# Assignment #6 - Array Practice

Due: Thurs, July 22

## Objective

To gain practice with arrays and common array algorithms, as well as the use of array parameters in functions.

This assignment will consist of writing several functions that manipulate arrays or access data from arrays, as well as a test program that will allow interactive testing of the array functions.

### Part 1: Functions

Write the following functions. Each one takes in an integer array as a parameter, and other necessary parameters are returns are described. Make sure the parameters are in the order specified. Make sure to use the const qualifier on the array parameter on any function where it is appropriate. A sample CALL is given for each function.
• #### Insert

Write a function called Insert that takes in four parameters:
• an integer array
• the size of the array
• the new value to be inserted into the array
• the index at which to insert the new value
This function should insert a a new value into the array, at the specified index. Note that this means that other values have to "move" to make room. The last value in the array will just disappear from the array. If the index is out of bounds for the array, abort the function with no change made to the array. This function does not return a value. Sample call:
```  // Suppose the array "list" is {2, 4, 6, 8, 10, 12}

Insert(list, 6, 100, 3);	// insert the value 100 at index 3.

// "list" is now {2, 4, 6, 100, 8, 10}
```
• #### Delete

Write a function called Delete that takes in three parameters:
• an integer array
• the size of the array
• the index of the item to delete
This function should delete the value at the given index. The remaining items in the array will need to shift over to fill the "empty" slot. The last item in the array (now vacant) should be set to 0. If the given index is out of bounds for the array, abort the function without deleting anything. This function does not return a value. Sample call:
```  // Suppose the array "list" is {2, 4, 6, 8, 10, 12}

Delete(list, 6, 2);	// delete the value at index 2.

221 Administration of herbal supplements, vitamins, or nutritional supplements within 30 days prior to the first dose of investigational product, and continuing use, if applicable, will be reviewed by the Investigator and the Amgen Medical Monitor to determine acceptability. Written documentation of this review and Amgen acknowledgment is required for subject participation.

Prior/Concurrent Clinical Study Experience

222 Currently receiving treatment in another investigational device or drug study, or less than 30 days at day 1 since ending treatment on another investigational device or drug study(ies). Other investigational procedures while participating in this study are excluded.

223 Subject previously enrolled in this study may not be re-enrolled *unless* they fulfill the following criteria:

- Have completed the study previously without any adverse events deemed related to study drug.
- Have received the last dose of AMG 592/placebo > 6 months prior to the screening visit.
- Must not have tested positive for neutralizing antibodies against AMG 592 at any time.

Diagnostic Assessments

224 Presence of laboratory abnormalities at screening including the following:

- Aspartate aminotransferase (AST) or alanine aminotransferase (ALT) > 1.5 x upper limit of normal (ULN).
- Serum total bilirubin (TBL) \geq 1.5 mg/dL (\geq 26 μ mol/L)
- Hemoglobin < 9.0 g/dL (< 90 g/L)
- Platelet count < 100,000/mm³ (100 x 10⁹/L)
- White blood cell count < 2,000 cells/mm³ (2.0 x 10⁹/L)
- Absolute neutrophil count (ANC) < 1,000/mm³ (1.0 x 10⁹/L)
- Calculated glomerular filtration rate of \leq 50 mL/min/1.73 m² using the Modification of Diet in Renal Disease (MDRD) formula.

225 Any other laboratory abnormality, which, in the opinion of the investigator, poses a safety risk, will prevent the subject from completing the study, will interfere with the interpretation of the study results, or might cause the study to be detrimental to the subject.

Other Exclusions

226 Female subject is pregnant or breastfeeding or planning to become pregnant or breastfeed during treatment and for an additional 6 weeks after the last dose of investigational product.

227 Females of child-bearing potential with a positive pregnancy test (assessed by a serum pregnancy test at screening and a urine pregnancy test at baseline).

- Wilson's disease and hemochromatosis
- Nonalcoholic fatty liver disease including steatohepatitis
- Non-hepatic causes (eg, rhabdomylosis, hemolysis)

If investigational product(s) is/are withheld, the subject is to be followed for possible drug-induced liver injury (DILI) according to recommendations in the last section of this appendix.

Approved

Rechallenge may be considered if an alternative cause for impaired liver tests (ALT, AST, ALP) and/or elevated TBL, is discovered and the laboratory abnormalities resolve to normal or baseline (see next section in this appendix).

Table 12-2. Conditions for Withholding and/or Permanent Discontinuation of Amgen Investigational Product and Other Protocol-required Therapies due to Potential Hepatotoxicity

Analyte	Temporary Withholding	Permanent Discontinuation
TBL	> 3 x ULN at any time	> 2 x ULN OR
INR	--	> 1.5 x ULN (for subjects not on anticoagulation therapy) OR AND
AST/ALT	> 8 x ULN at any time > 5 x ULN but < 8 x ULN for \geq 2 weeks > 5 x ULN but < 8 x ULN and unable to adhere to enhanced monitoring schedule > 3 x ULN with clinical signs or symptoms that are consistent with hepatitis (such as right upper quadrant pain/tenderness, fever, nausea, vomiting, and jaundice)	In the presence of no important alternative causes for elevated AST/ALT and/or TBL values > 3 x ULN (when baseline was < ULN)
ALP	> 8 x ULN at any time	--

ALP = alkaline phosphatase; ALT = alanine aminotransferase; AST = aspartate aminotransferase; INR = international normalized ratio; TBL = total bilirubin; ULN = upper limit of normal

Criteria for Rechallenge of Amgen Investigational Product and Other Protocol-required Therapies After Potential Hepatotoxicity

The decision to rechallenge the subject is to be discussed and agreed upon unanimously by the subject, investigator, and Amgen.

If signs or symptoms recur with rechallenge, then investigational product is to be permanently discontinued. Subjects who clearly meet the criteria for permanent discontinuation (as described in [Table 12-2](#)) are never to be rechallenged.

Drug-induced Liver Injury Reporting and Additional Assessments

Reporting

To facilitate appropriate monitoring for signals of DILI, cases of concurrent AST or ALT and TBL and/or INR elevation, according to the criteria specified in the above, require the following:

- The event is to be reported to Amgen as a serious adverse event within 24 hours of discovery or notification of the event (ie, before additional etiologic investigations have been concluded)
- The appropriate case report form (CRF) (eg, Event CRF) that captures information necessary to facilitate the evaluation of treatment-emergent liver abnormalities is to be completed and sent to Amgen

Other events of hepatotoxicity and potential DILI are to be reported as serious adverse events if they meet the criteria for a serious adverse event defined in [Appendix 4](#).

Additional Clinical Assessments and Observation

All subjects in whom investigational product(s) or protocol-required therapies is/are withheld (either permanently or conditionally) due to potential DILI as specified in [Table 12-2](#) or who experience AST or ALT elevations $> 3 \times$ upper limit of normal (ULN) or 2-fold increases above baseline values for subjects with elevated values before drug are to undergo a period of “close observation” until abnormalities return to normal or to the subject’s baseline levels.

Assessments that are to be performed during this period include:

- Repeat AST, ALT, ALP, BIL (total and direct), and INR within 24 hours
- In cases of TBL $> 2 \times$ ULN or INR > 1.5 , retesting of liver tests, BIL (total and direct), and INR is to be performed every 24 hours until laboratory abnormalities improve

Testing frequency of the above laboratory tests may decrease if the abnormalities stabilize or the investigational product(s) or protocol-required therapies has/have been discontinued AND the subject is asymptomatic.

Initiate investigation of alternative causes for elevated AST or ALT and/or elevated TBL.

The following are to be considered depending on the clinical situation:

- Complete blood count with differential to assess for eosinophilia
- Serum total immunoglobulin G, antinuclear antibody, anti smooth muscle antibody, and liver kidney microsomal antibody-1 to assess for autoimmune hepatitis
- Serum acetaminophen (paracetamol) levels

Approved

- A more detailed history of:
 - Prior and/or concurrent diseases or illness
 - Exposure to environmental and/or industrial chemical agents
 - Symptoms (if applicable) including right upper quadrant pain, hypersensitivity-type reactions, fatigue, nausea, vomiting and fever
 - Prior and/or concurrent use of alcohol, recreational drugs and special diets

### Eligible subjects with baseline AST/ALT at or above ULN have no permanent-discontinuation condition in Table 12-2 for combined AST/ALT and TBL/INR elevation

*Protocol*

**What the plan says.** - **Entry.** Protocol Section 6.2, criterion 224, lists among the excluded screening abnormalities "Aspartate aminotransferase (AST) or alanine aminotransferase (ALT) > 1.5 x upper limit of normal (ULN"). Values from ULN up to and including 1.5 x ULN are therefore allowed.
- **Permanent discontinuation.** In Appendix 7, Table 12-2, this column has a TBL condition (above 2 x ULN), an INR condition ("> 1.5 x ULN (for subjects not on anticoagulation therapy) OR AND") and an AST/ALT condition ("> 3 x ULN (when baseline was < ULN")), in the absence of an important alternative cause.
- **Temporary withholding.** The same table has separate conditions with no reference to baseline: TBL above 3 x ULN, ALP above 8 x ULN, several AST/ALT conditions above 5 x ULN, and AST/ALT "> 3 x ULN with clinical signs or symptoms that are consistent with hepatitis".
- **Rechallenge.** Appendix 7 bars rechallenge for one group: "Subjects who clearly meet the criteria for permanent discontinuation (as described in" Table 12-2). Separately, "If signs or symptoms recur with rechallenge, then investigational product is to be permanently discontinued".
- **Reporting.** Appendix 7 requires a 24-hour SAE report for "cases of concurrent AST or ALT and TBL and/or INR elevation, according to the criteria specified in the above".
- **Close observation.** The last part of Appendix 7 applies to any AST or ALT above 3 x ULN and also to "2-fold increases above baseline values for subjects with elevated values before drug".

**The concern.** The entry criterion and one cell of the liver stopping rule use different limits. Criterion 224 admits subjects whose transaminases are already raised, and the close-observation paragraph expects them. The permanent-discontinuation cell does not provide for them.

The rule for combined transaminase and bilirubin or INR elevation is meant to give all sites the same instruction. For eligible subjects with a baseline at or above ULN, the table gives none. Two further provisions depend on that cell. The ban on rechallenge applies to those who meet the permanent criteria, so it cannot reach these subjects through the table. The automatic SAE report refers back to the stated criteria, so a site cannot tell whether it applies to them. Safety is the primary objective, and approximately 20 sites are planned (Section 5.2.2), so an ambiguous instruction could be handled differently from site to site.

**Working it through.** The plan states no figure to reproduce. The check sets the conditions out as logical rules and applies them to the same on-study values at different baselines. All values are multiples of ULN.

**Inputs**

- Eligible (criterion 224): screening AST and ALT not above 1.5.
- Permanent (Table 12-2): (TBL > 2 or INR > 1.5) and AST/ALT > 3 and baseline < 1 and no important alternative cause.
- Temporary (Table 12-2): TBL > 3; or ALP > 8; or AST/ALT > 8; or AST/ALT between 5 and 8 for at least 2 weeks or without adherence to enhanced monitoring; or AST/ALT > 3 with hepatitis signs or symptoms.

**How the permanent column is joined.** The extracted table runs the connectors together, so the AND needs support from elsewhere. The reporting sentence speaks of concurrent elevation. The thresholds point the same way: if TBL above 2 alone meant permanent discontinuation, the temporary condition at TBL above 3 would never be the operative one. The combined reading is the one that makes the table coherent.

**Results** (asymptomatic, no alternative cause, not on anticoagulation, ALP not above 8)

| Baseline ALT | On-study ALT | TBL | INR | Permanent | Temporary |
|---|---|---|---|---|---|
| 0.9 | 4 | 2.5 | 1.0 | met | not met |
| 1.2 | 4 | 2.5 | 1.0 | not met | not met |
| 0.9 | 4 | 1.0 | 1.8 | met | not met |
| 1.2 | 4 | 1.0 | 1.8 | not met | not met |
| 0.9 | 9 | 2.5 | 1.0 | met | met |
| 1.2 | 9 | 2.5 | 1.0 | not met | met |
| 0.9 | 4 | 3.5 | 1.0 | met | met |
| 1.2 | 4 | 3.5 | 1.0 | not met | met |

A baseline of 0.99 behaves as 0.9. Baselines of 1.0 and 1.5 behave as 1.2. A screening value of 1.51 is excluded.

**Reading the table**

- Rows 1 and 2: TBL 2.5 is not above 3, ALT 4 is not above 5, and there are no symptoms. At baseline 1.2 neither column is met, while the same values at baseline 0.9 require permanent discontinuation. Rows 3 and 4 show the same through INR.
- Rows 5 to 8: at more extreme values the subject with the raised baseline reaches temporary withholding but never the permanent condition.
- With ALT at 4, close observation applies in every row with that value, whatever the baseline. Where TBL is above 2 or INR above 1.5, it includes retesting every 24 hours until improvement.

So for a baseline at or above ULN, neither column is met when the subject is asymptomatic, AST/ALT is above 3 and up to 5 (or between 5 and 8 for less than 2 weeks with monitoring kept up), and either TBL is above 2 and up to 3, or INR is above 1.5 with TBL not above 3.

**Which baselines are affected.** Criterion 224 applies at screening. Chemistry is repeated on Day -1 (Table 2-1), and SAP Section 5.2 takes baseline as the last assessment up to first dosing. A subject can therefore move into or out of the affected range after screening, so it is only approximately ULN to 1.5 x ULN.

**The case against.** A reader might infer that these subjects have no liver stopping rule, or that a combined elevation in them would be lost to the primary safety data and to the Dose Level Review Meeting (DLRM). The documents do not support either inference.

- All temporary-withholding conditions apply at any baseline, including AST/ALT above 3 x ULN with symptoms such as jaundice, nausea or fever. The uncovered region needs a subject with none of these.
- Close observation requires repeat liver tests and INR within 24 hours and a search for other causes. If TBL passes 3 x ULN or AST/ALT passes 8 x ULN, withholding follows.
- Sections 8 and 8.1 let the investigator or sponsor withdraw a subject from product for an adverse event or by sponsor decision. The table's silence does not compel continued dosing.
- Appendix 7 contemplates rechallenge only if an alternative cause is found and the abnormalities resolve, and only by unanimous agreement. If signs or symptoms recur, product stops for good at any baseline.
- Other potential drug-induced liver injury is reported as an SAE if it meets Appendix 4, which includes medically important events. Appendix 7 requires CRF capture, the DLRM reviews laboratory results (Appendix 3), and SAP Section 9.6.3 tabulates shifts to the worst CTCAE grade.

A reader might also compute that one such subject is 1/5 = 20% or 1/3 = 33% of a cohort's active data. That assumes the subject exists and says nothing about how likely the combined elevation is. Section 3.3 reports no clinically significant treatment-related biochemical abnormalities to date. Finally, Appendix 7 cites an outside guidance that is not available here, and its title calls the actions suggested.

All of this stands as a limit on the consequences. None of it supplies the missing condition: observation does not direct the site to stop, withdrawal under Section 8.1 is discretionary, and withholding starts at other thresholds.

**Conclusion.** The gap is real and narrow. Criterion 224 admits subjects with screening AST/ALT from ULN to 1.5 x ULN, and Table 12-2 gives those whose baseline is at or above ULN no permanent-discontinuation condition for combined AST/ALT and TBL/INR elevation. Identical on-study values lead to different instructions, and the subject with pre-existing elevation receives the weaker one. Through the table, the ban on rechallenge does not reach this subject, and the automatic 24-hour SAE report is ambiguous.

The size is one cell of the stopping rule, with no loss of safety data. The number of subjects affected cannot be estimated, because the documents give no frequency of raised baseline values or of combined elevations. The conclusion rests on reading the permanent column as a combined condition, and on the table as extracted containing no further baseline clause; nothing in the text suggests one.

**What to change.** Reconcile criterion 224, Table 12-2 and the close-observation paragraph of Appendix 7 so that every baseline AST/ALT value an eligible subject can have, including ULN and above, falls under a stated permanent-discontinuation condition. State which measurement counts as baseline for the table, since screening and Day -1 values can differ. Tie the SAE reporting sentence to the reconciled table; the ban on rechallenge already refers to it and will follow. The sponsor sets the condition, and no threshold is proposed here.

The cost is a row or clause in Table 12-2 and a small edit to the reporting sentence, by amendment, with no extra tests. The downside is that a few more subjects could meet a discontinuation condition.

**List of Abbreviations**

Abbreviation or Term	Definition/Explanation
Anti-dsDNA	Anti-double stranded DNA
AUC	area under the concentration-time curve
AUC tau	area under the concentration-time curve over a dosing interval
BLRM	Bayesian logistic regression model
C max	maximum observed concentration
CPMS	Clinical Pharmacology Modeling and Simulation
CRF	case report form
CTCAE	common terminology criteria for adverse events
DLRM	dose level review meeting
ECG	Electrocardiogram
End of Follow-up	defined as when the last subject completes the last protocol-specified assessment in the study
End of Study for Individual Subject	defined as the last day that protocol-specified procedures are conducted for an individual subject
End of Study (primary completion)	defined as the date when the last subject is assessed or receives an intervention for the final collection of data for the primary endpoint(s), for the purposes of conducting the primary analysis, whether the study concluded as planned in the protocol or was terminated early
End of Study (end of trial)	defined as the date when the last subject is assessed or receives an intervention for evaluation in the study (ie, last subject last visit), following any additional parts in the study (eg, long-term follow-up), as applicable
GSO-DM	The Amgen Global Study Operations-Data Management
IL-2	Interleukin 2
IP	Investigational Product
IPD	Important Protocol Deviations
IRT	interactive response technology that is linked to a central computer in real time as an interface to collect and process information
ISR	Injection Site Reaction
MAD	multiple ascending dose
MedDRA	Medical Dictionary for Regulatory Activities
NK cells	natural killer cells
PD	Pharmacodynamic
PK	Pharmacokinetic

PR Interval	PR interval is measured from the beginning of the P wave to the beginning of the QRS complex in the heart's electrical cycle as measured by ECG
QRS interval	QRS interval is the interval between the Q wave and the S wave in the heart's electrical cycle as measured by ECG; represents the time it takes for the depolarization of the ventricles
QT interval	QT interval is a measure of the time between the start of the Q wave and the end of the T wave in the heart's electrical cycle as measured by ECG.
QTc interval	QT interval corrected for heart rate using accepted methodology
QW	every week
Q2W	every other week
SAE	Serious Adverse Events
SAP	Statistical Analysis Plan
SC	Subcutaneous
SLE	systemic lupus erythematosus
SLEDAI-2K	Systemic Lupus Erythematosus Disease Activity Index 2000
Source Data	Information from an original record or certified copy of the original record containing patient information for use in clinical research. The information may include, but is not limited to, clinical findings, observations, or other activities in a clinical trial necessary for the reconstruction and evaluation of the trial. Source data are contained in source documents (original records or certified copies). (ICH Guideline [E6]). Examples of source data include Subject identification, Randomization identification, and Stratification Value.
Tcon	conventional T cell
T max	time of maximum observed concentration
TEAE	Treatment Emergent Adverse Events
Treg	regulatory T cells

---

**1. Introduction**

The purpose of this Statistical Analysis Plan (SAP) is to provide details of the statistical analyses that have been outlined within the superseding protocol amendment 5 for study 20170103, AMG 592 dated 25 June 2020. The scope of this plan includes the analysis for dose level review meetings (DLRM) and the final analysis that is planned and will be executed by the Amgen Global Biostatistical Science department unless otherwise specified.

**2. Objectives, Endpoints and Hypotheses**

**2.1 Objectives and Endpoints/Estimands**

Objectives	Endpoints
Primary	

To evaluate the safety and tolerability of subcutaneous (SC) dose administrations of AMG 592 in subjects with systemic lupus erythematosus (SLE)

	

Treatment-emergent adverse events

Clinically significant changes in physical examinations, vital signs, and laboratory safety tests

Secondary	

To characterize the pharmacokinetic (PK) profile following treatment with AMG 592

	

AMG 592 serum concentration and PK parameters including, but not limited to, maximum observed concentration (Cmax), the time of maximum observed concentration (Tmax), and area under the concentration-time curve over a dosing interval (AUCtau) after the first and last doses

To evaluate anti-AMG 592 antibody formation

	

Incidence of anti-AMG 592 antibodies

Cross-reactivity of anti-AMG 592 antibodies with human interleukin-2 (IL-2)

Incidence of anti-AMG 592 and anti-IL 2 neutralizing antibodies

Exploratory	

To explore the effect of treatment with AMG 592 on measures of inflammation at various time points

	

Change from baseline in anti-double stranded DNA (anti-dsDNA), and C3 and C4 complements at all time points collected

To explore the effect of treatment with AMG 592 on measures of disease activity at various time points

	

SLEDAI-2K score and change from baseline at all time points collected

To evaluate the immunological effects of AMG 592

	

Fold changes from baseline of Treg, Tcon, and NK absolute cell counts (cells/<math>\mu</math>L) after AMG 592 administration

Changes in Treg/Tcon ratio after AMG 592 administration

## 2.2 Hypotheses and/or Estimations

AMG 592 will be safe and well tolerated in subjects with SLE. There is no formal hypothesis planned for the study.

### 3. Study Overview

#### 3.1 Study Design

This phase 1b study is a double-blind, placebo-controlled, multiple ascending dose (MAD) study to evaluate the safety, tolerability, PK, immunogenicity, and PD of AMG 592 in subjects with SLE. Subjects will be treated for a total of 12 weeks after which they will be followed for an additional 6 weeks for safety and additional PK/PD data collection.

// "list" is now {2, 4, 8, 10, 12, 0}
```
• #### Reverse

Write a function called Reverse that takes in two parameters:
• an integer array
• the size of the array
This function should reverse the order of the array's contents. No returned value. Sample call:
```  // Suppose the array "list" is {2, 4, 6, 8, 10, 12}

Reverse(list, 6);	// Reverse the array "list"

// "list" is now {12, 10, 8, 6, 4, 2}
```
• #### HowMany

Write a function called HowMany that takes in three parameters:
• an integer array
• the size of the array
• an integer value to check for in the array
This function should count the number of occurences of the given value in the array (i.e. how many times this value appears), and then return the count. Sample call:
```  // Suppose "list" is {2, 5, 5, 10, 5, 10, 3, 4, 5, 9, -1, 6}

HowMany(list, 12, 5)	// returns how many times the value 5 appears
//  in array "list".  This call returns 4
//  because the value 5 appears 4 times.
```
• #### SumOdds

Write a function called SumOdds that takes in three parameters:
• an integer array
• size of the array
• how many odd numbers to add (N, in the description below)
This function should compute and return the sum of the first N odd values in the array. (If there are fewer than N odd numbers, then you'll just add them all (i.e. all of the odd numbers)). Sample calls:
```  // suppose "list" is {1, 3, 4, 6, 9, 10, 12, 0, 5, 11, -3}

SumOdds(list, 11, 4);	// this call should return the value 18
SumOdds(list, 11, 8);	// this call should return the value 26
//   (there are fewer than 8 odd numbers)
```
Note that none of these functions do any keyboard input or screen output.

### Part 2: Test Program